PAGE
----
The reward for completing the painting was picking out seat cushions.  My brother Sam went with me to Home Depot.  He's twenty-year-old and just started a PhD program in mathematics.  As we were browsing the outdoor furniture area, I found out that he has some strong opinions on decorating.

On beds: Every bed should have only five pillows - two in the same fabric as the sheets, two in the same fabric as the duvet, and one accent pillow.

On outdoor cushions: Solid colors are best.  If you must have a pattern, go for monochromatic.

He said if he was going to get a little crazy, he'd get these:

Whoa.

I ended up leaving with something more colorful.  Sam said that they are a too bold for his tastes, but they were OK for me.  Makes sense seeing as how I have nine pillows on my bed.


Oh, the frivolity.

Monday, August 25, 2014

Canning for a New Generation



This recommendation is a little late in coming, but it is sincere and heartfelt.  I had Liana Krissoff's Canning For a New Generation on my Amazon wishlist for almost a year before I finally broke down and bought it.   Matt was enthusiastic about our garden, and kept telling me "we should can stuff!"  I finally broke down and bought the book in an effort to appease him without actually canning.  But this year Matt's enthusiasm and our garden doubled in size, and I dubiously tried my hand at preserving.

Every recipe I've tried has exceeded my expectations.  If you preserve or are interested in preserving, this book is worth every cent.

So far I've made:
Strawberry lemon jam
Strawberry jam with Thai herbs
Chamomile scented strawberry syrup
Spiced strawberry butter
Plum cardamom jam
Honeyed bread and butter pickles
Hot pickled okra
Pickled peppers
Peach Preserves
Green Apple Applesauce

And they've all been so, so good.

In addition to the wonderful, surprising recipes, the book is a fun read. Krissof includes personal anecdotes and helpful information on preserving food.  Oh, and everything is either high sugar or high acid - so no pressure cooker needed.  Just be sure to be stocked up on sugar and vinegar before you crack the book open.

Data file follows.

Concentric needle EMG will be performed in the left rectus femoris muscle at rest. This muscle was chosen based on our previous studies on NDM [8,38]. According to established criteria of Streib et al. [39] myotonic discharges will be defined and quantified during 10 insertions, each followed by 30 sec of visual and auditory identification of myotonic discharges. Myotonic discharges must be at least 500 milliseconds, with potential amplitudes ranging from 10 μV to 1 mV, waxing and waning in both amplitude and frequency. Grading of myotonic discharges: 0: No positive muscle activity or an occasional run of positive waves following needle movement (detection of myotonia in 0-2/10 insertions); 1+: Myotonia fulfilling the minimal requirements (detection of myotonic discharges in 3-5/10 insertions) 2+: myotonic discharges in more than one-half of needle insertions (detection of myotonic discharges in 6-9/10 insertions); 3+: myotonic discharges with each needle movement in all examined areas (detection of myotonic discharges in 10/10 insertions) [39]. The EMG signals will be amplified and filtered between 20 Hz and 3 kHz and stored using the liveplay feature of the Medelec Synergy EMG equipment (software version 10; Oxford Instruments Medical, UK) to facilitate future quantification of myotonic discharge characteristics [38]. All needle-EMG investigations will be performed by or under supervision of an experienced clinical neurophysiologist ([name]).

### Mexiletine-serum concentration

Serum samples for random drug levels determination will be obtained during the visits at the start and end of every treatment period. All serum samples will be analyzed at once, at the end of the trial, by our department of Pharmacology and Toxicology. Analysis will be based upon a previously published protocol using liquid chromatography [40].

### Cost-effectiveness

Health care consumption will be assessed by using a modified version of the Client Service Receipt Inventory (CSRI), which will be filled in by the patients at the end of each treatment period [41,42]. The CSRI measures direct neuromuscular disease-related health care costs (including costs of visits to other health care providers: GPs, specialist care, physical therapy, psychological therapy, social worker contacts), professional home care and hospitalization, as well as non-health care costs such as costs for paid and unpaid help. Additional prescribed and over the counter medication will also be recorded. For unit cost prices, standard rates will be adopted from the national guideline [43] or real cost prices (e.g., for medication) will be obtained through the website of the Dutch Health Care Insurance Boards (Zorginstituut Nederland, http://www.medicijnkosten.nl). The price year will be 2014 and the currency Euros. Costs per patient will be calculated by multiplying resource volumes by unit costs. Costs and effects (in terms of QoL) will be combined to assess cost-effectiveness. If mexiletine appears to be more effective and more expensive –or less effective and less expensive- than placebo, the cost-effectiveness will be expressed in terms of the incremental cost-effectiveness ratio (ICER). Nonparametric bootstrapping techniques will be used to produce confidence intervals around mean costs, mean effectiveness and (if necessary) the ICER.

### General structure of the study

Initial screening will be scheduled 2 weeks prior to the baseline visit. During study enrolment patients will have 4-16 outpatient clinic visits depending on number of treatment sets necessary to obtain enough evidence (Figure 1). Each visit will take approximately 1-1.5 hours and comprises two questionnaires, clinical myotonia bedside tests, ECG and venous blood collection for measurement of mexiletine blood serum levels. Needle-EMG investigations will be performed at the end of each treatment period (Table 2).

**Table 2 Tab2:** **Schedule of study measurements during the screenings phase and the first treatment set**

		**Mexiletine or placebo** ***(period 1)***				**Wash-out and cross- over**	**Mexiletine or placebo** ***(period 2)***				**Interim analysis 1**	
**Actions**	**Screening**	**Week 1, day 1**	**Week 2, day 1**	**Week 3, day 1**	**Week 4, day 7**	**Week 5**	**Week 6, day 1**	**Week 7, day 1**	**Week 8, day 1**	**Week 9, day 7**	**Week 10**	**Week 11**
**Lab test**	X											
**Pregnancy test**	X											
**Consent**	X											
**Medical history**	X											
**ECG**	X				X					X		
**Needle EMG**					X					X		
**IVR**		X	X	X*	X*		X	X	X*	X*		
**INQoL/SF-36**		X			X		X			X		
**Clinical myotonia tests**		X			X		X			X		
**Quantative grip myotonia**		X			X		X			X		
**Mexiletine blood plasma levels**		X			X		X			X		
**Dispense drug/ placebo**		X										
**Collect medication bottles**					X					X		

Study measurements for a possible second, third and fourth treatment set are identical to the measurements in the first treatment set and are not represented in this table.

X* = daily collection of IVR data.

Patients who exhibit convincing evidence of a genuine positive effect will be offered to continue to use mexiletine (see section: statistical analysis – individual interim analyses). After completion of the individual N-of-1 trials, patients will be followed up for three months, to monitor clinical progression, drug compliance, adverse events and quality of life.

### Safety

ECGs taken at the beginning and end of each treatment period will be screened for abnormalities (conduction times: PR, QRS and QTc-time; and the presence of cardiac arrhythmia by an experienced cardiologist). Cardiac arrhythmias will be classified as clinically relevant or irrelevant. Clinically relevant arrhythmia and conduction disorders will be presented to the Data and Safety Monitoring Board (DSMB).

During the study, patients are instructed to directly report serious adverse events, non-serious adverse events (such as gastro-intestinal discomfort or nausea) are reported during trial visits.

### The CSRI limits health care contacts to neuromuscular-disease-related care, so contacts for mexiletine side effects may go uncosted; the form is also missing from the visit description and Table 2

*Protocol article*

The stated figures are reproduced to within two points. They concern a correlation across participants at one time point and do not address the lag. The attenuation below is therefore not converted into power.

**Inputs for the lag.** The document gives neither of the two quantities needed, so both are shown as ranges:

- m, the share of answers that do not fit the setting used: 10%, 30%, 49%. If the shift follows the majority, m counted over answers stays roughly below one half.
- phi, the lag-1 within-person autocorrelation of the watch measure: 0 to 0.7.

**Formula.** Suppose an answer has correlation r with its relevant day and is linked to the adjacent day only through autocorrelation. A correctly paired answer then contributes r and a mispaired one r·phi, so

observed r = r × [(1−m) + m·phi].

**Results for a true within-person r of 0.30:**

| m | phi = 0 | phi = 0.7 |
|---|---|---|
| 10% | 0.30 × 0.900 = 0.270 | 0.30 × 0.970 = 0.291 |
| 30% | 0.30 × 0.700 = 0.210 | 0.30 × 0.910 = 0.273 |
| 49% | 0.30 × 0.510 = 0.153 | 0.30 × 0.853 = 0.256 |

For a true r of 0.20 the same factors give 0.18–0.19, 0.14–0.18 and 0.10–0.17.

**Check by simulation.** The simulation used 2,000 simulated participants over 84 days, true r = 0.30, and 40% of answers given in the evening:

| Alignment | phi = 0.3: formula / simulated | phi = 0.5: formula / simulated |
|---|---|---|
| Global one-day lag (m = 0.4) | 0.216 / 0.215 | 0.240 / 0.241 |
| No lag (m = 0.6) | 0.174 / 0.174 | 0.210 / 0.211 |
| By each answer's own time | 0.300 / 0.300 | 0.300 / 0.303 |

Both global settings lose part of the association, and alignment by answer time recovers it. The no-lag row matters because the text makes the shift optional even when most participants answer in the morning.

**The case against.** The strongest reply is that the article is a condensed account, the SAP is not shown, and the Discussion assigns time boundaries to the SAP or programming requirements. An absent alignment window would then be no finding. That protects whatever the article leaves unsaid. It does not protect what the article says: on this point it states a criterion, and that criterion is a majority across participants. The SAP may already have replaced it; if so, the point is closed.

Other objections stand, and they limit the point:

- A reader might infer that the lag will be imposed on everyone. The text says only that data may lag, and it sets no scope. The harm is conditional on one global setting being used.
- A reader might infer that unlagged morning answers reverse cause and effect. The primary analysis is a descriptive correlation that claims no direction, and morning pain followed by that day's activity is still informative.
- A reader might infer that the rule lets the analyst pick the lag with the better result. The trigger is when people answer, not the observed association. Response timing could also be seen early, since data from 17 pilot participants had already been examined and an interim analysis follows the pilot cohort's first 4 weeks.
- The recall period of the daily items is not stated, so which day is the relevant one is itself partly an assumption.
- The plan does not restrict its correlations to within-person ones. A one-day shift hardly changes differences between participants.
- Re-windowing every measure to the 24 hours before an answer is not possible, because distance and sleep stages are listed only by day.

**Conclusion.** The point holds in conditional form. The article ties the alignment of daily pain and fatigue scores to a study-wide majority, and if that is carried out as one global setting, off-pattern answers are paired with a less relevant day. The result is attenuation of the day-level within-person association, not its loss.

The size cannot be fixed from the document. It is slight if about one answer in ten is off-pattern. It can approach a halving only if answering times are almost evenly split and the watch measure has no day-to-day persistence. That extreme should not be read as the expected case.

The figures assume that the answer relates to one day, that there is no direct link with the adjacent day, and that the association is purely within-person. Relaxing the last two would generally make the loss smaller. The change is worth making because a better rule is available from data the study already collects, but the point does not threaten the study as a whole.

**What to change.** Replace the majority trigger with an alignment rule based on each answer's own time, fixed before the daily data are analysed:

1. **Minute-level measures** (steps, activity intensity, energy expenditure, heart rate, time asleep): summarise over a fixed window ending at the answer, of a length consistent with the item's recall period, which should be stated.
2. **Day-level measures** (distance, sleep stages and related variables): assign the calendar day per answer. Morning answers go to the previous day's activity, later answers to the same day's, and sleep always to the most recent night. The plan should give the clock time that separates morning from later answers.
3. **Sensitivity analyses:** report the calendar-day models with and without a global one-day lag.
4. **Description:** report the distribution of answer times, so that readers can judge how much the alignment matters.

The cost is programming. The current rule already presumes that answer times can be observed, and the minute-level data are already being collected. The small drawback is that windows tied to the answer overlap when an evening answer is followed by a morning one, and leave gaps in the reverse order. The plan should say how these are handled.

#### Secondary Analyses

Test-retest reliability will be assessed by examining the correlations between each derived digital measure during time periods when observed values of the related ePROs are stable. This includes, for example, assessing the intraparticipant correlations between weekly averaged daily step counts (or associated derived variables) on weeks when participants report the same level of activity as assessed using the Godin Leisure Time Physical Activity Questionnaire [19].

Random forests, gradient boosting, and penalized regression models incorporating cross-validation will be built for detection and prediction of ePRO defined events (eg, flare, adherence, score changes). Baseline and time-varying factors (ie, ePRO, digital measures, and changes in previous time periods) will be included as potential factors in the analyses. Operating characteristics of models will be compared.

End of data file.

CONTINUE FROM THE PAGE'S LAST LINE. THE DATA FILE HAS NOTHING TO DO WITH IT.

The most surprising for me was the strawberry chamomile syrup and the spiced strawberry butter (imagine apple butter, but strawberries instead).  Krissoff suggests spreading the strawberry butter between the layers of a cake.  I've done it twice and both times different people told me it was the best cake they'd ever had.

The strawberry syrup is delicious and pretty fun to have around.  You can make it with any flavor tea you like.  I put it in sparkling water, but recently I've taken to making strawberry ice cream sodas.  I don't have any pictures of this because I do it late at night (when pictures of food die), and because I drink them too fast.

She doesn't use fruit pectin, but instead uses the natural pectin found in green apples.  Again, I was dubious, but I quartered my green apples, threw them in with my peaches this weekend and watched it all gel together.  Not using pectin means none of your liquid is being absorbed and the flavors should stay more pure.  I don't know if this is exactly true, but I will say it was the peachiest flavored peach preserves I've had.  I'm looking for any excuse to eat it (biscuits, sourdough bread, toast).  Plus she gives instructions on how to preserve the apple puree and bake it up in a cake later.  You have to respect a woman with so many ways to use canned goods in cake.

The book is divided into seasons.  So even if your garden is dying like mine, there's still fall (applesauce!) and winter to go.

(This is not an affiliate post or an affiliate link.  I just really liked this book.)

Tuesday, July 29, 2014

Happy Families

Tolstoy summed it up best at the beginning of Anna Karenina.  "Happy families are all alike; every unhappy family is unhappy in its own way."

I was quite indignant with that when I first attempted Tolstoy in ninth grade (I went through a sincere Russophilia stage in high school).  My family was happy.  Idyllic even.  And we were not like the other happy families we knew.

Seventeen years and seven wedding anniversaries later, I'm finally able to wrap my head around the Anna Karenina principle: what makes a family happy is universally the same, but a family can be unhappy in an infinite number of ways.

In fairness to my angst-filled young self, happy families are complicated.  What makes Tolstoy's line resonate century after century, is that it is really all that can be written about happy families.

Marriage is impossibly intricate. My dad once said "there's a reason so many stories end with 'and they lived happily ever after.'"   I think there is something to that.  It's not that life ends after the wedding, it's just that life after the wedding is too complicated for fairy tales.

My marriage is complicated.  I have lived happily, and I pray that continues ever after.  Yet so many cliches come to mind: we've had our ups and downs, its not perfect, it's not without its challenges.  They are all inadequate at describing the tremendous difficulty, pain, joy, healing and growth of being joined with another human being as flawed as I am.